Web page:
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AP Government The Mass Media
Introduction • Key Definitions • A medium is a means of communication • Media is the plural of medium • The mass media are means of communication, such as newspapers, radio, television, and the internet, that can reach large, widely dispersed audiences.
Introduction • Key Functions of Mass Media • Entertainment • The mass media emphasizes entertainment • Popular programs are continued, while programs that receive low ratings are cancelled. • News Reports • American newspapers have reported political news since the late 18th century. For example, newspapers printed the Federalist Papers as part of their coverage of the debate over the ratification of the Constitution. • Radio and television stations provide their audiences with varying degrees of news programming.
Introduction • Key Functions of Mass Media (cont.) • Creation of Political Forums • Politicians use the mass media to promote their careers and draw public attention to their issues. • The president has direct access to the media and is thus able to use it to help set the policy agenda. • The Mass Media As Linkage Institutions • The mass media connect people to their government officials by interviewing citizens, presenting poll results, and covering protests. • The mass media connect government officials to the public by interviewing political leaders and reporting on government committees and programs.
Introduction • TEST TIP • The mass media, political parties, and interest groups are key linkage institutions. Be sure that you can identify these linkage institutions and explain the ways they connect citizens to the government.
Types of Mass Media • Print Media • The New York Times, Washington Post, and Wall Street Journal are America’s most influential newspapers. • Most newspapers rely on the Associated Press news agency for national and international stories. • Newspaper circulation rates have steadily declined as a result of competition from television and the Internet. In 1960, 50% of adults regularly purchased a newspaper. Today, the figure has fallen to just 20%.
Types of Mass Media • Print Media (cont.) • Magazines • Time, Newsweek, and U.S. News & World Report are America’s most widely read and influential news magazines. • Magazine circulation rates have fallen sharply as a result of competition from the Internet. • Broadcast Media • Franklin D. Roosevelt was the first president to take advantage of radio. During the Great Depression, FDR use what he called “Fireside Chats” to reassure the American people and discuss his New Deal programs. • Most radio stations now devote little time to reporting political news. • Within recent years, nationally syndicated talk show hosts have begun to play a prominent and controversial role in discussing political issues. Leading conservative commentators include Rush Limbaugh and Glenn Beck. Leading liberal commentators include Thomas Hartmann and Rachel Maddow.
Types of Mass Media • Broadcast Media (cont.) • Television • The 1960 presidential debates between Senator John F. Kennedy ad Vice President Richard Nixon marked a watershed event when television replaced newspapers and radio as America’s principal source of political news. • Over 98% of American households own at least one television. • The three major networks – NBC, CBS, ABC – have historically dominated political coverage with their nightly news programs and news specials. However, the networks are experiencing a steady decline of viewership as more and more people turn to cable stations and the Internet. • Cable networks such as CNN, Fox News, and MSNBC now provide continuous coverage of national and international news.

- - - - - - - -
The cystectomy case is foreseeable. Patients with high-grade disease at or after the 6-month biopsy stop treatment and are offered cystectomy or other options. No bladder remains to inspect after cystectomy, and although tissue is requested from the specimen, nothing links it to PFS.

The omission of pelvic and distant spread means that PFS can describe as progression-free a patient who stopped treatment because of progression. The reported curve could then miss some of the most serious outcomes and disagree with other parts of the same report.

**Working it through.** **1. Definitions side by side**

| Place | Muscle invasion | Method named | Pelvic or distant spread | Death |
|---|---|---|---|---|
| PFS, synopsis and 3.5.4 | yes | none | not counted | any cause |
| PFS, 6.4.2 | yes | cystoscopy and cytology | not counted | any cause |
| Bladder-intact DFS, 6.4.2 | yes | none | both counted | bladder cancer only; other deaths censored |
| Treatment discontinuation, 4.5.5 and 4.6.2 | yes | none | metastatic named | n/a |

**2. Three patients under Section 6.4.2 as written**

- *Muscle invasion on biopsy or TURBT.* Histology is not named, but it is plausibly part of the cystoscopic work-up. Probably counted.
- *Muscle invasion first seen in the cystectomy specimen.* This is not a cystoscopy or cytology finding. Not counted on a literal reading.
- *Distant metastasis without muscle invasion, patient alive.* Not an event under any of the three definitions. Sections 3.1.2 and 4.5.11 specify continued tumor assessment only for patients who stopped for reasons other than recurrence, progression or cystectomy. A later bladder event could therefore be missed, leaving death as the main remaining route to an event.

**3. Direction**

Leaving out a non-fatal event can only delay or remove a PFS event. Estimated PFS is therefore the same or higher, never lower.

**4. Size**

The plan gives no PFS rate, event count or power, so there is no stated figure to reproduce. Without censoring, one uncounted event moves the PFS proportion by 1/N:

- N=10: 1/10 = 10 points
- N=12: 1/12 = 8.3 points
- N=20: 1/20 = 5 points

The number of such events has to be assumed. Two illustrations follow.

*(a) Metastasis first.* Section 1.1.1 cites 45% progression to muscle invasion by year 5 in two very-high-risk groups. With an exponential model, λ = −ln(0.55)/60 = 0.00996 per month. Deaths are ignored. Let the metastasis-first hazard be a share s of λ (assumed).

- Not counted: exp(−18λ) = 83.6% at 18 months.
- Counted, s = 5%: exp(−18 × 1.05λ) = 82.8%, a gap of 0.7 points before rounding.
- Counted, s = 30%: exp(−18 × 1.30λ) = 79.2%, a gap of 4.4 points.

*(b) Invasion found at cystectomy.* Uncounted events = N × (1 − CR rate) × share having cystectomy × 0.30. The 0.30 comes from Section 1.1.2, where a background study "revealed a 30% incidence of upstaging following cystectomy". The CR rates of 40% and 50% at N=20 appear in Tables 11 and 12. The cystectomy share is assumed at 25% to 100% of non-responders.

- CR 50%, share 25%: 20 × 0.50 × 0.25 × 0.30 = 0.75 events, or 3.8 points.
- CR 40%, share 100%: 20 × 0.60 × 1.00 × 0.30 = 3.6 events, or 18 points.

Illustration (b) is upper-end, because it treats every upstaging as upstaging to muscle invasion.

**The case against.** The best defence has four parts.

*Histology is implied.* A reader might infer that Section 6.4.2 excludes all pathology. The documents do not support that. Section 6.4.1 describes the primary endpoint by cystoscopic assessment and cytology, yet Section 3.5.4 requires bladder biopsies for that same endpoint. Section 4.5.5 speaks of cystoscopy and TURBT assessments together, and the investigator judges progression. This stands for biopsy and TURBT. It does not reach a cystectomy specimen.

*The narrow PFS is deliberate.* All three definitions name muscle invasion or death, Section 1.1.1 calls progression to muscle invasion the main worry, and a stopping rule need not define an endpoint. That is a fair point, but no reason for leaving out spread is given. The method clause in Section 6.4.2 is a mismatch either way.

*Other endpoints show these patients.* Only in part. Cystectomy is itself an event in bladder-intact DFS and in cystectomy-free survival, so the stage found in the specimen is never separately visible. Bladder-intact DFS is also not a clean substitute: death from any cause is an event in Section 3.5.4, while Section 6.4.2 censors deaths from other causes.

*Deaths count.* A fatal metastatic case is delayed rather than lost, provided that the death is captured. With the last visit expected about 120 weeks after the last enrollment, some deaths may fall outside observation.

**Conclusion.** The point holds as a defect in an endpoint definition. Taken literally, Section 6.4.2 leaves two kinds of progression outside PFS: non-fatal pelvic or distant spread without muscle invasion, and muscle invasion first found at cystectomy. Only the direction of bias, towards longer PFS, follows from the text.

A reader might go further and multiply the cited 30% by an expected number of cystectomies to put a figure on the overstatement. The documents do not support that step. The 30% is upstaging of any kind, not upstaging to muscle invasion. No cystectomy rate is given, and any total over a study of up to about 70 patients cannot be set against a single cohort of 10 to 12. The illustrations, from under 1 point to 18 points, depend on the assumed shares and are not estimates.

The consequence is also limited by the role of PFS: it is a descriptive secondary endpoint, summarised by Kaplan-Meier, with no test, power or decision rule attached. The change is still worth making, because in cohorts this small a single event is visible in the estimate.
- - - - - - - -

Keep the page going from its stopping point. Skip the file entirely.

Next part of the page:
Types of Mass Media • Broadcast Media (cont.) • The Internet • Although television continues to be the most widely used source for political news, the Internet is rapidly becoming a key source of information for the American people. • The Internet is especially popular among people under the age of 30. • Many websites such as Politico.com and the Huffington Post provide extensive coverage of political issues and policymakers. • Web blogs now facilitate rapid communication between the public and government policymakers.
The Media and Politics • Agenda Setting • The policy agenda consists of issues that attract the serious attention of public officials. • The mass media play an important role in drawing public attention to particular issues. • Candidate Centered Political Campaigns • Political campaigns have become more centered on candidates and less focused on issues. • The mass media contribute to the candidate-centered campaigns in the following ways: • By replacing speeches and dialogues with sound bites that average just 7.8 seconds in length. • By focusing on day-to-day campaign activities such as rallies, gaffes, scandals, and negative commercials. • By engaging in “horse-race journalism.” which emphasizes how candidates stand in the polls instead of where they stand on a issue.
The Media and Politics • TEST TIP • The mass media is an important linkage institution. However, its political role has not been reflected on AP U.S. Government and Politics exams. Of the 360 released multiple-choice questions, less than 10 focused on the mass media. Of the 44 free-response questions asked between 1999 and 2009, just 2 have focused on the mass media. Given this minimal coverage do not spend too much of your time reviewing the mass media. All of the key points asked thus far are included in this power point.